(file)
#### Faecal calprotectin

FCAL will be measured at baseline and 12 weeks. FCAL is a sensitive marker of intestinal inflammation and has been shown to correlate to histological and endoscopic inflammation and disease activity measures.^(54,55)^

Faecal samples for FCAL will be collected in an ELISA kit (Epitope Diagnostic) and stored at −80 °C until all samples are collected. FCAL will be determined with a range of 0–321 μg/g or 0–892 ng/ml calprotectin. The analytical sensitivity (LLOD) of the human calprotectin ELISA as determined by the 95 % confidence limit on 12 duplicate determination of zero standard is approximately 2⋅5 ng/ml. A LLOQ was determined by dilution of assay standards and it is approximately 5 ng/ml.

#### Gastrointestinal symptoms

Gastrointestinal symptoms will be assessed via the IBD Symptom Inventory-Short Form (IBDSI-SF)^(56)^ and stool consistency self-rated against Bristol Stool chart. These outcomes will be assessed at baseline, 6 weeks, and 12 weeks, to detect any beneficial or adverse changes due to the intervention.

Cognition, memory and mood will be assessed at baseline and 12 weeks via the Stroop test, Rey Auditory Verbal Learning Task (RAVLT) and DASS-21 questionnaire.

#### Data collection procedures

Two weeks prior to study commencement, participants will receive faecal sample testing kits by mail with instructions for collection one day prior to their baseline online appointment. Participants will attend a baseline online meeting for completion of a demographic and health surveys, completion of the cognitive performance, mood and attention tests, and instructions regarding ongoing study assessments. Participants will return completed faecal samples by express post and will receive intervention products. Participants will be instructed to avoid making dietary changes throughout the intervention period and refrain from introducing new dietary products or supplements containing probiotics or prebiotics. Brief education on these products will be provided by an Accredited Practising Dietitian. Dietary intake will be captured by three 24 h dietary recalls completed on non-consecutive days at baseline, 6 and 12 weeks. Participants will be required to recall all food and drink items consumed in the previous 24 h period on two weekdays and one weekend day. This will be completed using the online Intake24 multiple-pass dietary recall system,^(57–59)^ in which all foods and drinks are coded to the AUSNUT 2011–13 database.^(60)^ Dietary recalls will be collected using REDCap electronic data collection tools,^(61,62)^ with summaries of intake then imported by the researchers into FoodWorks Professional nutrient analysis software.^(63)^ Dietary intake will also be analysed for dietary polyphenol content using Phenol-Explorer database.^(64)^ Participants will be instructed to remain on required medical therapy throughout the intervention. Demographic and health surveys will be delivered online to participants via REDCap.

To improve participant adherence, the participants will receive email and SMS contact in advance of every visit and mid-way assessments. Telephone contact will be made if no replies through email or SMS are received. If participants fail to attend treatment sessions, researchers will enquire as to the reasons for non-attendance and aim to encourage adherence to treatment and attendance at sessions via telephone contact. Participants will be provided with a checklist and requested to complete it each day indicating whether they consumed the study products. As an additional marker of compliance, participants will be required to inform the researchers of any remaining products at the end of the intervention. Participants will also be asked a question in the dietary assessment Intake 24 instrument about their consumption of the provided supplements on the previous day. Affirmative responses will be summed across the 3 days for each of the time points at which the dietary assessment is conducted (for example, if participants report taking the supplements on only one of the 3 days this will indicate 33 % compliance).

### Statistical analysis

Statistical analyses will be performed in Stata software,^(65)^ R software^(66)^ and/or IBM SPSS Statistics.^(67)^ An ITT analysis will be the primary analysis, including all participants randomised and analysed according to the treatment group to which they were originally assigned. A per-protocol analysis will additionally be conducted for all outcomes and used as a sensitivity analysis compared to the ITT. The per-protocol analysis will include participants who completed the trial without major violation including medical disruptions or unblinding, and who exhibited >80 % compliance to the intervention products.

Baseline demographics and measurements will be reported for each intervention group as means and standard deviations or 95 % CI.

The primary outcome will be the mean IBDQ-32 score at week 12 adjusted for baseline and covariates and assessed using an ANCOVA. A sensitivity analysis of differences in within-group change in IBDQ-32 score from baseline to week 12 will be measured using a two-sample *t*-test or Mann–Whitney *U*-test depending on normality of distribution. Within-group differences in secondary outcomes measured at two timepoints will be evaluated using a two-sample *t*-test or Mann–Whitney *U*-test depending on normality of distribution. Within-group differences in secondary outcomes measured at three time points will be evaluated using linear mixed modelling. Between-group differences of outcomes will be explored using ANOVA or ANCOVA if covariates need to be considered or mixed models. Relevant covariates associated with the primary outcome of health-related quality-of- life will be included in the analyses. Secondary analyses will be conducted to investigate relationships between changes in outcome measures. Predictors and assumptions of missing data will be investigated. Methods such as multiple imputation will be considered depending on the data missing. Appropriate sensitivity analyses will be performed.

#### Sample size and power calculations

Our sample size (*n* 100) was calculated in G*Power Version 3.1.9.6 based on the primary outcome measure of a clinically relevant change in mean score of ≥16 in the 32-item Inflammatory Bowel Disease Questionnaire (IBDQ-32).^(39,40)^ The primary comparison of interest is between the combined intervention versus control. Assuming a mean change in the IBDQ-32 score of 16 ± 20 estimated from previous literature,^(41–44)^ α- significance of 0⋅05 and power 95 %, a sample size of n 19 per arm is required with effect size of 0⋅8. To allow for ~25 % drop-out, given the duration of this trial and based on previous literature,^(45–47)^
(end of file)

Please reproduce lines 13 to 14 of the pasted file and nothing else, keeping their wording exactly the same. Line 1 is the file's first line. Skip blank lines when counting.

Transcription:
The primary outcome will be the mean IBDQ-32 score at week 12 adjusted for baseline and covariates and assessed using an ANCOVA. A sensitivity analysis of differences in within-group change in IBDQ-32 score from baseline to week 12 will be measured using a two-sample *t*-test or Mann–Whitney *U*-test depending on normality of distribution. Within-group differences in secondary outcomes measured at two timepoints will be evaluated using a two-sample *t*-test or Mann–Whitney *U*-test depending on normality of distribution. Within-group differences in secondary outcomes measured at three time points will be evaluated using linear mixed modelling. Between-group differences of outcomes will be explored using ANOVA or ANCOVA if covariates need to be considered or mixed models. Relevant covariates associated with the primary outcome of health-related quality-of- life will be included in the analyses. Secondary analyses will be conducted to investigate relationships between changes in outcome measures. Predictors and assumptions of missing data will be investigated. Methods such as multiple imputation will be considered depending on the data missing. Appropriate sensitivity analyses will be performed.

#### Sample size and power calculations